Monsignor Jules-Gérard Saliège
Monsignor Saliège, the Archbishop of Toulouse, was an active and vigorous supporter of Jews who endeavored to improve the Jews’ situation in the detention camps of southwestern France. As early as November 23, 1941, Saliège sent a protest letter to the Vichy authorities against their Jewish policy, even as the rest of the French Catholic hierarchy maintained silence or supported this policy. Saliège obtained precise information about the first deportations, in August 1942, from the detention camps to the Drancy transit camp. On Sunday, August 23, 1942, priests in all churches in the archdiocese of Toulouse read out his public protest:
“Women and children, fathers and mothers treated like cattle, members of a family be separated from one another and dispatched to an unknown destination - it has been reserved for our own time to see such a sad spectacle. Why does the right of sanctuary no longer exist in our churches? Why are we defeated? . . . The Jews are real men and women. Foreigners are real men and women. They cannot be abused without limit. . . . They are part of the human species. They are our brothers, like so many others.”
Overnight, the document became a manifesto; hundreds of thousands of copies were made and were circulated by members of the Resistance throughout France. Historians consider Saliège’s protest vastly influential in the abrupt turnabout in French public opinion at that time, in which support for the Vichy regime plummeted. The protest also paved the way to practical action in frustrating the anti-Semitic policies of the French gendarmerie and the occupation authorities alike. Saliège instructed the clergymen and nuns in his archdiocese to hide Jews, particularly children. Saliège’s adjutant, Bishop de Courrèges was appointed to coordinate activities to save Jews by Church institutions in the archdiocese of Toulouse. At the instruction of the Ministry of the Interior, the town prefect applied pressure, accompanied by threats, in an attempt to deter the priests from reading Saliège’s protest from their pulpits. The Archbishop withstood these pressures with great courage and nobility of spirit. The authorities then tried to impugn his prestige and spiritual authority by publishing incendiary statements, but they did not dare to silence or punish the Catholic leader, who remained energetic despite his advanced age and poor health.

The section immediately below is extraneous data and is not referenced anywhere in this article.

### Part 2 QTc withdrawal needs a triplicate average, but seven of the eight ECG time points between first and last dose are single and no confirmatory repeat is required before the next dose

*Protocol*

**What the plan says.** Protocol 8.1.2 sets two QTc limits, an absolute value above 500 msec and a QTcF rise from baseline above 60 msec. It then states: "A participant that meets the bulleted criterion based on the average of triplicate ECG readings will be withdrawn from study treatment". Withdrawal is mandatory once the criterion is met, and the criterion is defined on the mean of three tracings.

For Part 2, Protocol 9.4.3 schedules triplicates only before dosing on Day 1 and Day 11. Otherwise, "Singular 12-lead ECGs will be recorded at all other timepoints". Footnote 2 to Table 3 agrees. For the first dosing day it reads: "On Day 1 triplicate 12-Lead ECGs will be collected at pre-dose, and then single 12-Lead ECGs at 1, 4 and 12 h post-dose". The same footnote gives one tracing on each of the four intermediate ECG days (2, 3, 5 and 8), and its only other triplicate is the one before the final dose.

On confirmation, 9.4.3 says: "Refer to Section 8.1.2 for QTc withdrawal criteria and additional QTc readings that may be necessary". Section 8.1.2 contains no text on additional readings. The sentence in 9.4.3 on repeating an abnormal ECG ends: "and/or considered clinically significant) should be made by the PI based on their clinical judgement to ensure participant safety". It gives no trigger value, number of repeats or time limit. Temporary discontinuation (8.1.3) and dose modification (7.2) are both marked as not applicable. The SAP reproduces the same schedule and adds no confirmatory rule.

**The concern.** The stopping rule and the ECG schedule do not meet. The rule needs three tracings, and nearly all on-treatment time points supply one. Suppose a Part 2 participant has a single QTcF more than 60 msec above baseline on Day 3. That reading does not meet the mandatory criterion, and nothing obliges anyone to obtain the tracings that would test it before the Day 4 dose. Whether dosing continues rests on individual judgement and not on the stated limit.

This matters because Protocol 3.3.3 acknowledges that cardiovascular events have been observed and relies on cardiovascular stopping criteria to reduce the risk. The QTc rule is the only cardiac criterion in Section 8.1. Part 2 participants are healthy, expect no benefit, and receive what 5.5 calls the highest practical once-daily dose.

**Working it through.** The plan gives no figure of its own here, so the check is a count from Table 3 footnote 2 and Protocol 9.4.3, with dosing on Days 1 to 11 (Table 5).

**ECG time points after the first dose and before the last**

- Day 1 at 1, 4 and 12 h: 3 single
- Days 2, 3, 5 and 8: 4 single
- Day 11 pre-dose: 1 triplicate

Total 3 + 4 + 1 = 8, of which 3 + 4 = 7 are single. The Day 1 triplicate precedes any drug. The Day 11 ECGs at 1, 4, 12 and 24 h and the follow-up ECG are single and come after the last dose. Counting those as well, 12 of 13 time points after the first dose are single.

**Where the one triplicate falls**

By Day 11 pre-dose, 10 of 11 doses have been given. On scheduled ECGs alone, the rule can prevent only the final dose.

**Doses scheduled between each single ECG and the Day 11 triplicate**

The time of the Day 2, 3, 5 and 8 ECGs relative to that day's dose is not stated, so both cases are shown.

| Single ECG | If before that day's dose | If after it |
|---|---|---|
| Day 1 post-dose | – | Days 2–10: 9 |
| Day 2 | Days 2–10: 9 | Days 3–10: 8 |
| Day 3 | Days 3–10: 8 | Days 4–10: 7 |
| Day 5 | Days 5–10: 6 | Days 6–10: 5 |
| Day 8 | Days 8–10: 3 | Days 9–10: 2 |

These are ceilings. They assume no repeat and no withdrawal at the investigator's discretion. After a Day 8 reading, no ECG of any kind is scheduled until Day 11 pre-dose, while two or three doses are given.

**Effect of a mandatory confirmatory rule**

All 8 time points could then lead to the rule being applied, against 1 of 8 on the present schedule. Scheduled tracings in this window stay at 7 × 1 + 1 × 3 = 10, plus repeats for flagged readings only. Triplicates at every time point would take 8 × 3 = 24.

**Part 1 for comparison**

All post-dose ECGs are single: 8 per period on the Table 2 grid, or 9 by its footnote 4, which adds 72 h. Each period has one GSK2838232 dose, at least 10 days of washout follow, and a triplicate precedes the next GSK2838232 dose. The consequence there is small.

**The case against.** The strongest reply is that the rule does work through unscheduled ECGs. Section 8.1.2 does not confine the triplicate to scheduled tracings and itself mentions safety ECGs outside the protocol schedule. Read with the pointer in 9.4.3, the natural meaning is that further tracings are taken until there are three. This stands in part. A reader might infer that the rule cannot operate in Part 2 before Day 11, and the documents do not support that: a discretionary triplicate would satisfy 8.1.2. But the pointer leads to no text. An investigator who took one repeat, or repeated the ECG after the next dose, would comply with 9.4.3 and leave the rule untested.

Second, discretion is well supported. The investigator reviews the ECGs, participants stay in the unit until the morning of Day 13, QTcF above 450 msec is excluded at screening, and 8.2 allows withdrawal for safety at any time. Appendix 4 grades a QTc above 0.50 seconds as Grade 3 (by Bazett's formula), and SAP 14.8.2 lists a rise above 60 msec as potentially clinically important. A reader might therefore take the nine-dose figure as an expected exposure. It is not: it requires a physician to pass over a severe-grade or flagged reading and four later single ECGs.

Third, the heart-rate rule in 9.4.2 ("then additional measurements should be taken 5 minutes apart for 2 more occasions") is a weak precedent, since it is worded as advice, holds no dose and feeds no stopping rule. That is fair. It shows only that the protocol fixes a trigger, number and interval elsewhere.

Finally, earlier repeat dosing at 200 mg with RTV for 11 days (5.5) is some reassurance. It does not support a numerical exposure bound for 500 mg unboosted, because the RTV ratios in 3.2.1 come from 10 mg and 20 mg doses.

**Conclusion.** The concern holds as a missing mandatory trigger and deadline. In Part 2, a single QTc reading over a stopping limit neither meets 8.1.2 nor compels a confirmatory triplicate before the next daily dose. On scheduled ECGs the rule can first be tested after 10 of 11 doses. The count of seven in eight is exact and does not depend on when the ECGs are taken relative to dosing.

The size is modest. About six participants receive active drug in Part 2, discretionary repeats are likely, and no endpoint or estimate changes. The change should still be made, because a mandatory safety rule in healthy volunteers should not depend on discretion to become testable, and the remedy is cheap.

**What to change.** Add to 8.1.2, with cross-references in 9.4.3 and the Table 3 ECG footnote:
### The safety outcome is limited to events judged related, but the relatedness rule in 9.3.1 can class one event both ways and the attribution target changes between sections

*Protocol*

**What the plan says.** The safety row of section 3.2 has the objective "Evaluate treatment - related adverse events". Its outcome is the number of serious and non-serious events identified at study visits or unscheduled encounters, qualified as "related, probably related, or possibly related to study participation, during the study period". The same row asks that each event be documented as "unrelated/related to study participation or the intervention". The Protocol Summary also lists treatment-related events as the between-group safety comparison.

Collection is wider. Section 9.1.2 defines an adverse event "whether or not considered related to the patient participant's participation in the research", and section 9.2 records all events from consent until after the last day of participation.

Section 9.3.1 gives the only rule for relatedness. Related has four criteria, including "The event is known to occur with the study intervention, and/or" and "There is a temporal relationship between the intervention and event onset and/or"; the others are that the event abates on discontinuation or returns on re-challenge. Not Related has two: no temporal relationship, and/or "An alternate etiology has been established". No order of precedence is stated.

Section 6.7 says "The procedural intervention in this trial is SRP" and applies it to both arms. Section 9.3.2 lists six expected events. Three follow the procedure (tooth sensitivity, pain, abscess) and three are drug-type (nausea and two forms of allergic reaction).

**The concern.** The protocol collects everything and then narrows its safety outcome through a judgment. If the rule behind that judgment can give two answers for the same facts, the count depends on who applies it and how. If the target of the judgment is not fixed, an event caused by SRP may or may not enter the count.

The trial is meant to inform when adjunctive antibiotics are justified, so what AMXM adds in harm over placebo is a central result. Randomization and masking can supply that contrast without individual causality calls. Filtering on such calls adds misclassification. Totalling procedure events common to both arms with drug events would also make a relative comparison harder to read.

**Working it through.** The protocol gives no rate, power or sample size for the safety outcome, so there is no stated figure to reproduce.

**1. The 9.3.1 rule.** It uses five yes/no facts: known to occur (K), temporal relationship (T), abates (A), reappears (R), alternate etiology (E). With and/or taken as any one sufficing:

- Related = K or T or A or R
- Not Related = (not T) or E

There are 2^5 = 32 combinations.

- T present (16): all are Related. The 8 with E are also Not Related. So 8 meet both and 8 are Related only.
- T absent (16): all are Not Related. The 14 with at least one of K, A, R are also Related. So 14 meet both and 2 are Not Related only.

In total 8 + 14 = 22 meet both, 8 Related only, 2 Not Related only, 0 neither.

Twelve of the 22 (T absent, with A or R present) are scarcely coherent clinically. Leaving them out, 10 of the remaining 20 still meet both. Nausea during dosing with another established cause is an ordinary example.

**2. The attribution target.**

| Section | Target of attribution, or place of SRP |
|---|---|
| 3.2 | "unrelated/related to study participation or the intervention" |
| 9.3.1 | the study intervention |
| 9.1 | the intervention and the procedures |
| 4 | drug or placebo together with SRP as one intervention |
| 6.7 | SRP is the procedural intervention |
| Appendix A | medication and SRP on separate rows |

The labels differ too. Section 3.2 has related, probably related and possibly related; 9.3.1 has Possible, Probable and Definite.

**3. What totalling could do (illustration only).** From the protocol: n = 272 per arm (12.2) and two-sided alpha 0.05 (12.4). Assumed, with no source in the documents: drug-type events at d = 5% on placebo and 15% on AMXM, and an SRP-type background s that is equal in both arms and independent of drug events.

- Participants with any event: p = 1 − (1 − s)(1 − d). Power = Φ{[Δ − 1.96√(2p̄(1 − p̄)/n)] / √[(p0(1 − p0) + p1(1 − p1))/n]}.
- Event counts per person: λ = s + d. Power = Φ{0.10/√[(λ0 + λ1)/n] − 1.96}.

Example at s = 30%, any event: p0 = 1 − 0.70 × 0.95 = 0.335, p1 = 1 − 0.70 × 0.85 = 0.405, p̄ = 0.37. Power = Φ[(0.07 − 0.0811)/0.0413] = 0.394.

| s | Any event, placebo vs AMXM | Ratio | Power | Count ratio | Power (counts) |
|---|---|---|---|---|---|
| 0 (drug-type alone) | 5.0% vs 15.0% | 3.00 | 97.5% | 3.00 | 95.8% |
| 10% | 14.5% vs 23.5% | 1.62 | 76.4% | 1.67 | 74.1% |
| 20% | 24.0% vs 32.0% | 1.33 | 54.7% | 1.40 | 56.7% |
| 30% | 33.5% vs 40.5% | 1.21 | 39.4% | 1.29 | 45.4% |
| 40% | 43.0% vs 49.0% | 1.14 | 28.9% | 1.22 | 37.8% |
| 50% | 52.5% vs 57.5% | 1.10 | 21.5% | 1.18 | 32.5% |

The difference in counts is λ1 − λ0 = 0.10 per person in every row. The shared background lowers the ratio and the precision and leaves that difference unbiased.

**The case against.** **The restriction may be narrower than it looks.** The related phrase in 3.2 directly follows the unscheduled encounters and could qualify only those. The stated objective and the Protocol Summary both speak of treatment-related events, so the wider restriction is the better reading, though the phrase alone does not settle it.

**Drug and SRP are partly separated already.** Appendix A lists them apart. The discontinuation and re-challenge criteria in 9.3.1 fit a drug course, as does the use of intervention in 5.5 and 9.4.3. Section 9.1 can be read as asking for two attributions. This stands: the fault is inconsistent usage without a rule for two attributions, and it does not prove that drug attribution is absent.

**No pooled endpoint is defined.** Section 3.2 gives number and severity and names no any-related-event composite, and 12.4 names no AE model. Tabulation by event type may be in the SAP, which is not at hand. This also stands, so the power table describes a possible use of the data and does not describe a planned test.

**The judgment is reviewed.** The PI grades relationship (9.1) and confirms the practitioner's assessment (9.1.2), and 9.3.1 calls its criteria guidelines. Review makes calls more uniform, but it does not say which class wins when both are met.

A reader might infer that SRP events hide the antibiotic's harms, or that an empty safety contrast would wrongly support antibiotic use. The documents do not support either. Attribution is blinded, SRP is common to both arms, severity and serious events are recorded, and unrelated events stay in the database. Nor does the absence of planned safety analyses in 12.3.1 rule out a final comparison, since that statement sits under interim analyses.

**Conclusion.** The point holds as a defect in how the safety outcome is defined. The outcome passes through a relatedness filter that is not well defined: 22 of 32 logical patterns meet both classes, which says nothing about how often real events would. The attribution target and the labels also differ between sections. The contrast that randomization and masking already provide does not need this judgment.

On July 8, 1969, Yad Vashem recognized Archbishop Jules-Gérard Saliège as Righteous Among the Nations.